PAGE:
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Side 529 - The discretion of a judge is the law of tyrants : it is always unknown ; it is different in different men ; it is casual, and depends upon constitution, temper, and passion. In the best, it is oftentimes caprice ; in the worst it is every vice, folly, and passion, to which human nature is liable.'*- — Lord Camden.
Side 483 - To conclude therefore: Let no man, upon a weak conceit of sobriety or an ill-applied moderation, think or maintain that a man can search too far or be too well studied in the book of God's Word, or in the book of God's Works — Divinity or Philosophy; — but rather let men endeavor an endless progress or proficience in both.
Side 595 - ... crash And merciless ravage: and the shady nook Of hazels, and the green and mossy bower, Deformed and sullied, patiently gave up Their quiet being: and unless I now Confound my present feelings with the past...
Side 45 - Good, to whom all things ill Are but as slavish officers of vengeance, Would send a glistering guardian, if need were, To keep my life and honour unassailed 220 Was I deceived, or did a sable cloud Turn forth her silver lining on the night? I did not err : there does a sable cloud Turn forth her silver lining on the night, And casts a gleam over this tufted grove.
Side 604 - HAMPDEN'S (BISHOP) Essay on the Philosophical Evidence of Christianity, or the Credibility obtained to a Scripture Revelation from its Coincidence with the Facts of Nature.
Side 304 - The present State of Colombia, containing an account of the principal events of its revolutionary war, the expeditions fitted out in England to assist in its emancipation ; its constitution, financial, and commercial laws...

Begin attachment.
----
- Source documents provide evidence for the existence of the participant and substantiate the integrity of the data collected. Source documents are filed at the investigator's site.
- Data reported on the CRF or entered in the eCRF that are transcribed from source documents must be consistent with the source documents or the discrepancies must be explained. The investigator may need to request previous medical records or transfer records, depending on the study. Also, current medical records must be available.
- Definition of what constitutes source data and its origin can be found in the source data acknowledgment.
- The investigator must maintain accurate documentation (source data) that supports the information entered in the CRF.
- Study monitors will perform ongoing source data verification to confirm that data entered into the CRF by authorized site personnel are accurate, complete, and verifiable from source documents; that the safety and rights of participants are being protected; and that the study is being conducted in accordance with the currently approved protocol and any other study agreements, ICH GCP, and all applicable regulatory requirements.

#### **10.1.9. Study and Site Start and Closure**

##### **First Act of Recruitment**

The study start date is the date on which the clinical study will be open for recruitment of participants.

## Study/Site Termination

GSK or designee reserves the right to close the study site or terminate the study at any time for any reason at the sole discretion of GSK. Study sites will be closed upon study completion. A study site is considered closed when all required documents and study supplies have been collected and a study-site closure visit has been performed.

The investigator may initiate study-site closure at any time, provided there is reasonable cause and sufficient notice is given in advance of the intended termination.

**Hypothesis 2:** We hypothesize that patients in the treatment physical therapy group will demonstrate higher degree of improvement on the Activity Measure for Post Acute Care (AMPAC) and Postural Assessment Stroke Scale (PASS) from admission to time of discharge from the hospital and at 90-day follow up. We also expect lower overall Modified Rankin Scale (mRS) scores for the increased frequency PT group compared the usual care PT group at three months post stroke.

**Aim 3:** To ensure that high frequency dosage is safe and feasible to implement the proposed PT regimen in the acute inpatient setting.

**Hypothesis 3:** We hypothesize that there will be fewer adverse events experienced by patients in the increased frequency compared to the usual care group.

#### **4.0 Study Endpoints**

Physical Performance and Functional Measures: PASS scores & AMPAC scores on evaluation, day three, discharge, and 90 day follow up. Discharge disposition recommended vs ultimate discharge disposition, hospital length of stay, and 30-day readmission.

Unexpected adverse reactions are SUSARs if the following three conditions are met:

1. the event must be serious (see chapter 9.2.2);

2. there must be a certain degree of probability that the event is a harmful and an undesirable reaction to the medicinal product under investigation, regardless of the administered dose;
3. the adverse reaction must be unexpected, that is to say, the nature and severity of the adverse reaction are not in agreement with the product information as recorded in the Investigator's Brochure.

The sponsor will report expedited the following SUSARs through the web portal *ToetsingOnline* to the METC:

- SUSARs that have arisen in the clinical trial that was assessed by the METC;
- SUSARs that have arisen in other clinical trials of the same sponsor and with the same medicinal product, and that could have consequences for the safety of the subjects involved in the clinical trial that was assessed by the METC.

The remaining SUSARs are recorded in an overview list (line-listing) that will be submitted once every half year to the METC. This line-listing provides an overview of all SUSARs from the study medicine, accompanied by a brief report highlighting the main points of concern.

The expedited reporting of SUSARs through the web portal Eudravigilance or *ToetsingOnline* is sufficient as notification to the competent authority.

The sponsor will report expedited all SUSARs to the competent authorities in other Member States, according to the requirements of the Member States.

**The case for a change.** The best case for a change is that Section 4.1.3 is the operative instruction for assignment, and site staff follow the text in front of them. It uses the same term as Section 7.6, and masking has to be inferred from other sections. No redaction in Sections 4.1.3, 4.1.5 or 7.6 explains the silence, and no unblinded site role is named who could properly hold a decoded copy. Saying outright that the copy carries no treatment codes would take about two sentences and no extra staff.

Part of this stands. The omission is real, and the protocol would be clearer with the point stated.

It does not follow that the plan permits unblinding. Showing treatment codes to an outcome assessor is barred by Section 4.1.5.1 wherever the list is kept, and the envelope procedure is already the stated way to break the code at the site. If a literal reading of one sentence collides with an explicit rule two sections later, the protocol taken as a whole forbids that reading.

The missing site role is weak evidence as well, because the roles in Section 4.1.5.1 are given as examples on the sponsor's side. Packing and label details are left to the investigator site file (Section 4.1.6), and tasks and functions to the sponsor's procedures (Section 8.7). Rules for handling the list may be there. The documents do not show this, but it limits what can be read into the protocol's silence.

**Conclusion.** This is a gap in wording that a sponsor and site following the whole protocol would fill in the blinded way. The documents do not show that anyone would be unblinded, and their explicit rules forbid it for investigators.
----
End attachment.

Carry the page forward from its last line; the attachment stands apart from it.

Side 195 - Bold and erect the Caledonian stood; Old was his mutton, and his claret good ; Let him drink port, the English statesman cried— He drank the poison, and his spirit died.
Side 303 - PREACHING CONSIDERED, in an Examination of St. Paul's Epistles. Also, Four Sermons on Subjects relating to the Christian Ministry, and preached on different occasions.
Side 33 - ... truth, than there be pens and heads there, sitting by their studious lamps, musing, Searching, revolving new notions and ideas wherewith to present, as with their homage and their fealty, the approaching reformation...
Side 245 - If the authority to which he is subject resides in the body corporate, the college, or university, of which he himself is a member, and in which the greater part of the other members are, like himself, persons who either are, or ought to be teachers ; they are likely to make a common cause, to be all very indulgent to one another, and every man to consent that his neighbour may neglect his duty, provided he himself is allowed to neglect his own. In the university of Oxford, the greater part of the...